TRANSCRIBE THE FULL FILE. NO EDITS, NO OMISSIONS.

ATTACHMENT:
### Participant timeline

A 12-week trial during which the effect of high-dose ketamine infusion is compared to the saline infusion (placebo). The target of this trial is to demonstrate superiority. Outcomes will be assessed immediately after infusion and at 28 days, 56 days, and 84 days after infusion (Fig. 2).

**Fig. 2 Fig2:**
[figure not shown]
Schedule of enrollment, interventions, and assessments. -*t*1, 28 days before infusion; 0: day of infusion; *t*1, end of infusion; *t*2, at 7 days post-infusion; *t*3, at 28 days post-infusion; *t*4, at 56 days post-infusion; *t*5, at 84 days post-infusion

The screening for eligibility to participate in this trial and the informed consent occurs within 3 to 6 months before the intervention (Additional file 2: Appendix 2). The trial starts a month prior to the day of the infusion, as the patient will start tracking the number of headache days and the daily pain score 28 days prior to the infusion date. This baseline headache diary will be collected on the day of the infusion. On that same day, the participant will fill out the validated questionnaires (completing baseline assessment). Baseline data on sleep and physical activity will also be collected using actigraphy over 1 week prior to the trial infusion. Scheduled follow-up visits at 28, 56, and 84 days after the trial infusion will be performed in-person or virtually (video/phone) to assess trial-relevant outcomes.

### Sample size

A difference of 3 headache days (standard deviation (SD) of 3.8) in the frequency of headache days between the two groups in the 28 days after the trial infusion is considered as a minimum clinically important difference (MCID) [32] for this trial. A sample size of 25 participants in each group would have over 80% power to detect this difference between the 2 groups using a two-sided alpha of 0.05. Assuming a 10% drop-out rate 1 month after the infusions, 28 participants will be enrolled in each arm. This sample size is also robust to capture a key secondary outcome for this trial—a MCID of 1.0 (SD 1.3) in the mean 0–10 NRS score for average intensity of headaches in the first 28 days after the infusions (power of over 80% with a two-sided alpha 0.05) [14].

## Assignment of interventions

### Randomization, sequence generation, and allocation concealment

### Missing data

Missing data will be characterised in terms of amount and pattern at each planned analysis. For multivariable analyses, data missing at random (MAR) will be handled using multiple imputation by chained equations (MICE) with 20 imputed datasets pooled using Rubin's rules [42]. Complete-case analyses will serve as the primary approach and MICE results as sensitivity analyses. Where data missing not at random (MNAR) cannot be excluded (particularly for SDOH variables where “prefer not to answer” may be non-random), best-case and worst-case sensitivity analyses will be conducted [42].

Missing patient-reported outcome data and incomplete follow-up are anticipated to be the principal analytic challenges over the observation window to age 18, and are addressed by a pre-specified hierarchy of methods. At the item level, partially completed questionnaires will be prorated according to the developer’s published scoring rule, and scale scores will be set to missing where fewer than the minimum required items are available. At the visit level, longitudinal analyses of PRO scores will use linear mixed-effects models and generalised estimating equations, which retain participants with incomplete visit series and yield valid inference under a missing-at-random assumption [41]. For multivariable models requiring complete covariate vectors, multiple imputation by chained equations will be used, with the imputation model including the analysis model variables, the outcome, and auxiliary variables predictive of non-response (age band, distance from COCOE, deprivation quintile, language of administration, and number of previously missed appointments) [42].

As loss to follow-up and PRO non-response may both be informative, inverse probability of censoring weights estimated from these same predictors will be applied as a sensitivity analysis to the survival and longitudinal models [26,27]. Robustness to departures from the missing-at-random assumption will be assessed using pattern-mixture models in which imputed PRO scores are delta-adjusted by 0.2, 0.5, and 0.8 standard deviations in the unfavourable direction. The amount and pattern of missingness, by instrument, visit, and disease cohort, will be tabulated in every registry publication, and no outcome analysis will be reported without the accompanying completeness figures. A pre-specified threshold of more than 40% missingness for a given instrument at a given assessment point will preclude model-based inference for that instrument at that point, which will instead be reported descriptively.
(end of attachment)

### Participant timeline

A 12-week trial during which the effect of high-dose ketamine infusion is compared to the saline infusion (placebo). The target of this trial is to demonstrate superiority. Outcomes will be assessed immediately after infusion and at 28 days, 56 days, and 84 days after infusion (Fig. 2).

**Fig. 2 Fig2:**
[figure not shown]
Schedule of enrollment, interventions, and assessments. -*t*1, 28 days before infusion; 0: day of infusion; *t*1, end of infusion; *t*2, at 7 days post-infusion; *t*3, at 28 days post-infusion; *t*4, at 56 days post-infusion; *t*5, at 84 days post-infusion

The screening for eligibility to participate in this trial and the informed consent occurs within 3 to 6 months before the intervention (Additional file 2: Appendix 2). The trial starts a month prior to the day of the infusion, as the patient will start tracking the number of headache days and the daily pain score 28 days prior to the infusion date. This baseline headache diary will be collected on the day of the infusion. On that same day, the participant will fill out the validated questionnaires (completing baseline assessment). Baseline data on sleep and physical activity will also be collected using actigraphy over 1 week prior to the trial infusion. Scheduled follow-up visits at 28, 56, and 84 days after the trial infusion will be performed in-person or virtually (video/phone) to assess trial-relevant outcomes.

### Sample size

A difference of 3 headache days (standard deviation (SD) of 3.8) in the frequency of headache days between the two groups in the 28 days after the trial infusion is considered as a minimum clinically important difference (MCID) [32] for this trial. A sample size of 25 participants in each group would have over 80% power to detect this difference between the 2 groups using a two-sided alpha of 0.05. Assuming a 10% drop-out rate 1 month after the infusions, 28 participants will be enrolled in each arm. This sample size is also robust to capture a key secondary outcome for this trial—a MCID of 1.0 (SD 1.3) in the mean 0–10 NRS score for average intensity of headaches in the first 28 days after the infusions (power of over 80% with a two-sided alpha 0.05) [14].

## Assignment of interventions

### Randomization, sequence generation, and allocation concealment

### Missing data

Missing data will be characterised in terms of amount and pattern at each planned analysis. For multivariable analyses, data missing at random (MAR) will be handled using multiple imputation by chained equations (MICE) with 20 imputed datasets pooled using Rubin's rules [42]. Complete-case analyses will serve as the primary approach and MICE results as sensitivity analyses. Where data missing not at random (MNAR) cannot be excluded (particularly for SDOH variables where “prefer not to answer” may be non-random), best-case and worst-case sensitivity analyses will be conducted [42].

Missing patient-reported outcome data and incomplete follow-up are anticipated to be the principal analytic challenges over the observation window to age 18, and are addressed by a pre-specified hierarchy of methods. At the item level, partially completed questionnaires will be prorated according to the developer’s published scoring rule, and scale scores will be set to missing where fewer than the minimum required items are available. At the visit level, longitudinal analyses of PRO scores will use linear mixed-effects models and generalised estimating equations, which retain participants with incomplete visit series and yield valid inference under a missing-at-random assumption [41]. For multivariable models requiring complete covariate vectors, multiple imputation by chained equations will be used, with the imputation model including the analysis model variables, the outcome, and auxiliary variables predictive of non-response (age band, distance from COCOE, deprivation quintile, language of administration, and number of previously missed appointments) [42].

As loss to follow-up and PRO non-response may both be informative, inverse probability of censoring weights estimated from these same predictors will be applied as a sensitivity analysis to the survival and longitudinal models [26,27]. Robustness to departures from the missing-at-random assumption will be assessed using pattern-mixture models in which imputed PRO scores are delta-adjusted by 0.2, 0.5, and 0.8 standard deviations in the unfavourable direction. The amount and pattern of missingness, by instrument, visit, and disease cohort, will be tabulated in every registry publication, and no outcome analysis will be reported without the accompanying completeness figures. A pre-specified threshold of more than 40% missingness for a given instrument at a given assessment point will preclude model-based inference for that instrument at that point, which will instead be reported descriptively.